Monthly Archives:: September 2013

Monday, September 23, 2013

Shadowlark Tour Stop – Sneak Peek + Giveaway!

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Today I’m happy to have the Shadowlark blog tour stop by to give you a sneak peek as well as a giveaway! I enjoyed Skylark when I read it last year and I’m excited to find out what the sequel has in store for us! If you missed if, you can find my review of Slykark here!

Shadowlark Tour Stop – Sneak Peek + Giveaway!

Shadowlark
Meagan Spooner
Series: Skylark #2
Genre: Dystopia, YA
Publication date: October 1st 2013
by Carolrhoda Lab

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Ever since she escaped the city within the Wall, Lark Ainsley's wanted one thing: to find her brother Basil. She's always believed he would be the one to put an end to the constant fear and flight. And now, hidden underground in the chaotically magical city of Lethe, Lark feels closer to him than ever.

But Lethe is a city cowering in fear of its founder, the mysterious Prometheus, and of his private police force. To get the truth about what happened to Basil, Lark has no choice but to face Prometheus.

Facing her fears has become second nature to Lark. Facing the truth is another matter.

Lark never asked to be anyone's savior. She certainly never wanted to be anyone's weapon. She might not have a choice.


Chapter 1 Sneak Peek



Chapter 1:

The clockwork dawn is loudest in the old sewers. The sound of the machines pushing the sun across its track in the sky echoes through the tunnels, shaking the ground beneath my feet. Mortar crumbles from the ceiling and falls like snow- flakes, surrounding me in a column of white.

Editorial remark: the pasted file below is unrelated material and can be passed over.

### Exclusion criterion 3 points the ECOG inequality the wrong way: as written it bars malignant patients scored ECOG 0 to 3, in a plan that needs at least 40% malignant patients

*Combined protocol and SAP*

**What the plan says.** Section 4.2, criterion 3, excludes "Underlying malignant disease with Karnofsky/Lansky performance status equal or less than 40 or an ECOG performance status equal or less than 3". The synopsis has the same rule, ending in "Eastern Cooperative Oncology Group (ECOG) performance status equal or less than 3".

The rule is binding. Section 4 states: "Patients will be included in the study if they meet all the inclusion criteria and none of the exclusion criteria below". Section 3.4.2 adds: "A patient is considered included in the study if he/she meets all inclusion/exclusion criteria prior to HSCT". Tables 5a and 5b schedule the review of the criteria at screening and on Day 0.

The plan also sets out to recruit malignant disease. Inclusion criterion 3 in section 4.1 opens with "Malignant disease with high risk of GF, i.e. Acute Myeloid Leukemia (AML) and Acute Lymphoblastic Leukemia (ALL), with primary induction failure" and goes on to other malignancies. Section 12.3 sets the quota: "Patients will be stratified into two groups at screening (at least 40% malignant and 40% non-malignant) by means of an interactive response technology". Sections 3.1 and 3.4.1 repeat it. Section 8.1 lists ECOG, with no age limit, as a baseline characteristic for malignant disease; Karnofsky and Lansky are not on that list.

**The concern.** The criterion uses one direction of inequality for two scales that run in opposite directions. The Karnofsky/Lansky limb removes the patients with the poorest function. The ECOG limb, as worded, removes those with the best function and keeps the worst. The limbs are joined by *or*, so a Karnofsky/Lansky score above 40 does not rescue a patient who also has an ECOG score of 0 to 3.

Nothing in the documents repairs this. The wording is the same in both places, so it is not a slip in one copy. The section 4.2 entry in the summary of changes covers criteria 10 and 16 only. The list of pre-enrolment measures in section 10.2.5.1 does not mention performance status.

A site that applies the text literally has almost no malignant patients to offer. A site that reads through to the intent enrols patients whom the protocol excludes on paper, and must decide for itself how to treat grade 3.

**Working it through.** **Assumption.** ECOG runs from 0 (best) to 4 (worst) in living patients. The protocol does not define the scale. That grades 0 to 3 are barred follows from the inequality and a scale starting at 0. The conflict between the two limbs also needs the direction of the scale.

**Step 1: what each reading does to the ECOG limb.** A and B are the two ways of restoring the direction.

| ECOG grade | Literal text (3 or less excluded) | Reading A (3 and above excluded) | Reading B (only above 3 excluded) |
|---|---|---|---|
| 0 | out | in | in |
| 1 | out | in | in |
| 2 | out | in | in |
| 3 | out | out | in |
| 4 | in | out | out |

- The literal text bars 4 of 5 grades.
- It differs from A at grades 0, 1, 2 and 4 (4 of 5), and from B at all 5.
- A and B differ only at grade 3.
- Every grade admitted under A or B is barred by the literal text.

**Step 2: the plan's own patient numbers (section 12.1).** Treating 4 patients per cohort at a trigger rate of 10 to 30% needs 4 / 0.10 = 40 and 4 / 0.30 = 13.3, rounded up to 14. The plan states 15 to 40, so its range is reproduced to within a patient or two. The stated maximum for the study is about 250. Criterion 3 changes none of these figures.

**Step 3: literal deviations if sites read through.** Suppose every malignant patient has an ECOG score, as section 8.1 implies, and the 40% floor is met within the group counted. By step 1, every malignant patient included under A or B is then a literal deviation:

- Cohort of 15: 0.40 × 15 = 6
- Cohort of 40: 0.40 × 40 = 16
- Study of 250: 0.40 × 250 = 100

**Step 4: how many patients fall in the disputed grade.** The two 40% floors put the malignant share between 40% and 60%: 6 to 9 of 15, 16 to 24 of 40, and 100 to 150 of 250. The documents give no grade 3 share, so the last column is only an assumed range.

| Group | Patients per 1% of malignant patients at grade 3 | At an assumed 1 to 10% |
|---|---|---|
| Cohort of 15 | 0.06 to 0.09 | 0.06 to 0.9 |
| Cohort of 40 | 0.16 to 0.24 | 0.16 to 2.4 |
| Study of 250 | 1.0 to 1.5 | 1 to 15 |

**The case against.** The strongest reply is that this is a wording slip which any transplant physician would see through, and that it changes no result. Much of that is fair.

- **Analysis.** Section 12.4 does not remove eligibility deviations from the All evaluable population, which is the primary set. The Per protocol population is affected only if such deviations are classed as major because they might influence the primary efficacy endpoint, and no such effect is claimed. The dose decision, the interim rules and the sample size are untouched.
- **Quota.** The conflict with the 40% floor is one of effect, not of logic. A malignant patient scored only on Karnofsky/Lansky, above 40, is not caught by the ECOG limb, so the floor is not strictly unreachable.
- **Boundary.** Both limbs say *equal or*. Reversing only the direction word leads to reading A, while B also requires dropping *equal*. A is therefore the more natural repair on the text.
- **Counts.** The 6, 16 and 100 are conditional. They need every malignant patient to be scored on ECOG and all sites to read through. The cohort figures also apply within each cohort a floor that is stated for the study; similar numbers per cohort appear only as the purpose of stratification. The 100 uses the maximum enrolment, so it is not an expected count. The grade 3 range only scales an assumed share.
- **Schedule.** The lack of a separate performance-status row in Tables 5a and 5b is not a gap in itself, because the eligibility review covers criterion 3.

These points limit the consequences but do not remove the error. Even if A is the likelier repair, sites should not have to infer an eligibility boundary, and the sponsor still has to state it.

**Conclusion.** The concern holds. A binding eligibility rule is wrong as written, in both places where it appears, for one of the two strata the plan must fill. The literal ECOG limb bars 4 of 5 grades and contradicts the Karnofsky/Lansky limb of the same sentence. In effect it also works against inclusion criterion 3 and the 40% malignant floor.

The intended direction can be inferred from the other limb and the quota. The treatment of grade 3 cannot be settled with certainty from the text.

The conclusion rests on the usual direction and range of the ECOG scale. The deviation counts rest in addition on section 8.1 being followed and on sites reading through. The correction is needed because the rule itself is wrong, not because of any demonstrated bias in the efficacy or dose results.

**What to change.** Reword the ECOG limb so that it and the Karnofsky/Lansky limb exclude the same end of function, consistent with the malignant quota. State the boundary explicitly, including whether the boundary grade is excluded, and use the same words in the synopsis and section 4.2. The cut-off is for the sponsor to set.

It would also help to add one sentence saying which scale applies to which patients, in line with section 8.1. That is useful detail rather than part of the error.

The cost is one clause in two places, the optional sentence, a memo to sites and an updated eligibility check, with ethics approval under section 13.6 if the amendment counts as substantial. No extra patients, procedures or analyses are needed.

“Don’t worry,” I say, reaching out for Tansy’s hand. “This happens every day. It’s safe.”

She shrinks back from me, standing just beyond arm’s reach, twisting her hands together. “Where do we go?”

I turn in place, peering through the flakes of mortar. For a moment I’m disoriented, trying to make sense of the route I’ve known since childhood. There: a tunnel gapes black through the haze. “This way.”

Tansy can read the trees and the sky and the breeze, but this is my domain. This is the world I know. My path is certain—and where I falter, my brother’s ghost leads the way. It’s as though Basil’s just ahead, waiting for me to catch up.

I crawl into the sewer pipe and hear Tansy follow after. Her breathing grows sharp and heavy behind me, the air thick with magic and fear. She’s not used to confined spaces. In the clammy dampness of the sewers, her power shines in my second sight like a beacon, golden and warm despite the tunnel’s cold.
When we emerge into a junction, Tansy stumbles into the muck on her hands and knees. I reach out to help her to her feet, but she backs away, scrambling up on her own.
“Do you hear that?” she gasps.

I close my eyes, concentrating. There’s wind blowing some- where, whistling through the tunnels, and in the distance I can hear the rustling of leaves. But beyond that there’s something out of place, a sound that doesn’t belong. Pixies? No. Splash- ing, like footsteps. Kids, then. Rivals, trying to beat us to our destination. Other students come to break into the school.